Between this film and Crimson Peak, the question of what the current state and future of mainstream gothic horror will be is begged. Will we see a major studio take another chance on a big budget, off the wall gothic horror film again? These days, horror films are produced with micro budgets and turned into franchises with very little thought. A $40-million picture like A Cure for Wellness could have financed 10 or more Blumhouse productions. So will this box office calamity render the end of risk taking in the horror genre? Probably not, but I like to think Verbinski will be responsible for something terrible so I can dislike this movie even more.

This film is all about ego. It’s a director thinking he can do anything he wants, surrounded by a team reassuring him of his genius and status as an auteur. Gore Verbinski, for all his great work, is hardly an auteur. He is a good filmmaker with enough of a visual sense to make the occasional piece of art. But, for my money, his most effective film is the one with the least amount of visual pizzazz – The Weather Man. Whereas with an auteur like Guillermo del Toro, there is the unrelenting feeling that we are being guided by someone that knows exactly what they are doing at every moment. Sometimes it works, sometimes it doesn’t – but it is always quite deliberate, meticulous, and according to plan. Verbinski is the cinematic equivalent to shoving handfuls of ideas into a jar and drawing at random. The whole project seemed like it might have started with him finding a castle he thought was cool, and just building everything from there. I am sure it didn’t, but that is how it feels.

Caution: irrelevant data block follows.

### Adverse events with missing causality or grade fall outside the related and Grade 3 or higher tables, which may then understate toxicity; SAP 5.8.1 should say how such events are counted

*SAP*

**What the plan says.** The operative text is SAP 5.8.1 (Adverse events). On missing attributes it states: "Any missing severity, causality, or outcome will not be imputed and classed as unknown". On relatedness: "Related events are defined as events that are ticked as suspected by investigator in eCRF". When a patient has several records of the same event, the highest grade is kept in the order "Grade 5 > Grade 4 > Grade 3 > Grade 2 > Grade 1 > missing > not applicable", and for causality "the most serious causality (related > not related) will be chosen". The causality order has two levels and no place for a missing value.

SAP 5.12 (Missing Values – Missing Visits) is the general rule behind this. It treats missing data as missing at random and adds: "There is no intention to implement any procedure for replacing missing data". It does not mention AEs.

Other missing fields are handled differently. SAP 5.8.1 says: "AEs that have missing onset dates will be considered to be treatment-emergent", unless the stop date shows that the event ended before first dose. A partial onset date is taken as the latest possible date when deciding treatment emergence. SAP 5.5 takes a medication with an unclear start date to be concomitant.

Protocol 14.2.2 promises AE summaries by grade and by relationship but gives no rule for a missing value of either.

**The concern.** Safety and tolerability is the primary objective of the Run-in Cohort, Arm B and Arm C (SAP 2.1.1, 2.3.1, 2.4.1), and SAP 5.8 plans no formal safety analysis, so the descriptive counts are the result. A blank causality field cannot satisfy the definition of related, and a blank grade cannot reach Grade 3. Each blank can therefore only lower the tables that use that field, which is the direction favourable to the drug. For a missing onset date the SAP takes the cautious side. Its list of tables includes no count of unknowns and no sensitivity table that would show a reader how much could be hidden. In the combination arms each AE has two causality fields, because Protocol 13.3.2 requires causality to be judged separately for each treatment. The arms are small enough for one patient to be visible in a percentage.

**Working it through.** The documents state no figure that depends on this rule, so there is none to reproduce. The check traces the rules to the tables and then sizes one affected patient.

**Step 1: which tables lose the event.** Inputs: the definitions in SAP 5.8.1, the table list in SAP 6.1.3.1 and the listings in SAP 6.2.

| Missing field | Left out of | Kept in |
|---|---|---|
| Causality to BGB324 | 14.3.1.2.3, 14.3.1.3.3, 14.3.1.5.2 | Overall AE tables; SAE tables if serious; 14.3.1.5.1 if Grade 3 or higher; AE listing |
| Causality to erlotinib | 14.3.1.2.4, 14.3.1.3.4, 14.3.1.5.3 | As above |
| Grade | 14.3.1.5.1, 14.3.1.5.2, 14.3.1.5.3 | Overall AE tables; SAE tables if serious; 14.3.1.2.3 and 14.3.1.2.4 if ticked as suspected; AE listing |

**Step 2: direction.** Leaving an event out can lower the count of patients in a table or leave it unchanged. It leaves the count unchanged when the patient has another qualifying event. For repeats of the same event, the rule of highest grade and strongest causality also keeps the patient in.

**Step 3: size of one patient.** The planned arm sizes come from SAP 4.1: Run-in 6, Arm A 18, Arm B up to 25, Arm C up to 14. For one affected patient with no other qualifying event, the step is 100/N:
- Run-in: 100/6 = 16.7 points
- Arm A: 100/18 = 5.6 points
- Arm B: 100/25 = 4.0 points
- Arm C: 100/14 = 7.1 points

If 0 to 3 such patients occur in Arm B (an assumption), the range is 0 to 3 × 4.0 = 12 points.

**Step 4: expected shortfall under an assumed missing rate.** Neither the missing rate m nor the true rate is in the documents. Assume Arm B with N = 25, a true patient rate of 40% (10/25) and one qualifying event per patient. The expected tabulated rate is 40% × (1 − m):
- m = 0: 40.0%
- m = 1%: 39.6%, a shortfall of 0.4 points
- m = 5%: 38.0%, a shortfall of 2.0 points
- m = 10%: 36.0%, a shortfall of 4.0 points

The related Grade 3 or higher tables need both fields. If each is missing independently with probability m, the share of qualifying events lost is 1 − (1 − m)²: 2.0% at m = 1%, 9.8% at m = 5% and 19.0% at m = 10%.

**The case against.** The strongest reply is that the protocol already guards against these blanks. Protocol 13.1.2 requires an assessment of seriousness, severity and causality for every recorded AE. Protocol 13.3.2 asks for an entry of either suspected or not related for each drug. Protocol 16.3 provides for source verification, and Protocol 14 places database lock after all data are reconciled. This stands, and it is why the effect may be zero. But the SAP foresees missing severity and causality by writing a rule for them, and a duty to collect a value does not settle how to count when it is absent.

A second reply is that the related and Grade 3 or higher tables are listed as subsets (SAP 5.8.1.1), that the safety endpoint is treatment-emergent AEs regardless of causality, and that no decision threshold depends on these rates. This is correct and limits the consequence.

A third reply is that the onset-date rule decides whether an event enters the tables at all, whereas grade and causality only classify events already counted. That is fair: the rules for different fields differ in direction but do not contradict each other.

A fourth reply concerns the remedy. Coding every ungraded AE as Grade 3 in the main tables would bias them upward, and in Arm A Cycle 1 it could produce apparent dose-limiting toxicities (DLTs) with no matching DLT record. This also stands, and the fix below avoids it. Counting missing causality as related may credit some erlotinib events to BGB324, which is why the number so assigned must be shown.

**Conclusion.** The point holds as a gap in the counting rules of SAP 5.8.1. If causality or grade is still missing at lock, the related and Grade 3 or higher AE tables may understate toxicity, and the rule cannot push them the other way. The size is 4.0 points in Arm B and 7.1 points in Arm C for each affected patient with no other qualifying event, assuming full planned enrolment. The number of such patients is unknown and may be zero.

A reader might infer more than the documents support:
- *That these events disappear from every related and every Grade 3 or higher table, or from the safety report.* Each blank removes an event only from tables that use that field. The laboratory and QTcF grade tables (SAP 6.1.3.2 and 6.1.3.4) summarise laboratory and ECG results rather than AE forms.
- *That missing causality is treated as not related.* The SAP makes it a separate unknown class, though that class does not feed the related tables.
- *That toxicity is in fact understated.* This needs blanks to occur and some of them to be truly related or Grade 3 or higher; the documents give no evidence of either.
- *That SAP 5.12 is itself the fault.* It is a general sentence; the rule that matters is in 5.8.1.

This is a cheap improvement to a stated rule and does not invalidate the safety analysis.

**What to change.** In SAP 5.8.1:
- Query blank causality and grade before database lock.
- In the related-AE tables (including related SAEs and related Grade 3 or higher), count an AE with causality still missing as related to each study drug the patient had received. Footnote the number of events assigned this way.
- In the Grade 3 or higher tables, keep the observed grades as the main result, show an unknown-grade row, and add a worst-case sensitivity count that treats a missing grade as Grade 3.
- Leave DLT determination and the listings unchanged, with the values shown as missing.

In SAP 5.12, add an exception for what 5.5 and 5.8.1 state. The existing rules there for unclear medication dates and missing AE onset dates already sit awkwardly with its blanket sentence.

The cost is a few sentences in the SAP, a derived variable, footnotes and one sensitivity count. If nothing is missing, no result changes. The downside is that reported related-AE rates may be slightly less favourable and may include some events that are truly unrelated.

As far as saving graces go, there aren’t many. Of course the art direction – as overwhelming as it might be – is impressive, but it’s also predictable. We’ve seen this sort of hospital before; we’ve seen this sort of labyrinthine crypt before. Verbinski clearly has a lot of affection for the gothic horror films of yesteryear, but mere emulation isn’t enough for a picture to work. I suppose Dane DeHaan works as our protagonist, as well, but I couldn’t help but think a more charismatic actor might have made the sluggish parts more tolerable. Part of what made Shutter Island work was DiCaprio’s spastic energy. DeHaan doesn’t have those tools in his kit. If I can recommend one thing about A Cure for Wellness, it’s this: watching this film will make you feel smart because you’ll see everything coming from a mile away. The filmmakers will get nothing past you. Sometimes, it’s nice to feel like you’re one step ahead of the picture. But if you’d rather take a few steps back, that’s cool – you’ll be where Verbinski is.

Billy Ray Brewton

Billy Ray Brewton

Billy Ray Brewton is a writer/director of stage and screen from Alabama, California, and anywhere else that will take him. Until late-2013, he called Birmingham home, where he founded Theatre Downtown, a community theatre specializing in original and contemporary works. His original musical comedy, “Skanks in a One Horse Town”, was the subject of the documentary, “Skanks”, which premiered at the 2014 Slamdance Film Festival. His debut feature horror film, “Show Yourself”, world premiered at Bruce Campbell’s Horror Film Festival and is currently on the festival circuit. He is in pre-production for his second feature, “Midnights at the Sad Captain”, filming in 2017.
Billy Ray Brewton
Liked it? Take a second to support us on Patreon!

Trackbacks

  1. […] short of its $40 million budget. Critical reception was a mixed bag, with even our own Billy Ray Brewton poo-pooing the film. But, as the Blu-Ray was released this week, I’d like to offer the World of Cinepunx a different […]

Leave a Reply

Your email address will not be published. Required fields are marked *

This site uses Akismet to reduce spam. Learn how your comment data is processed.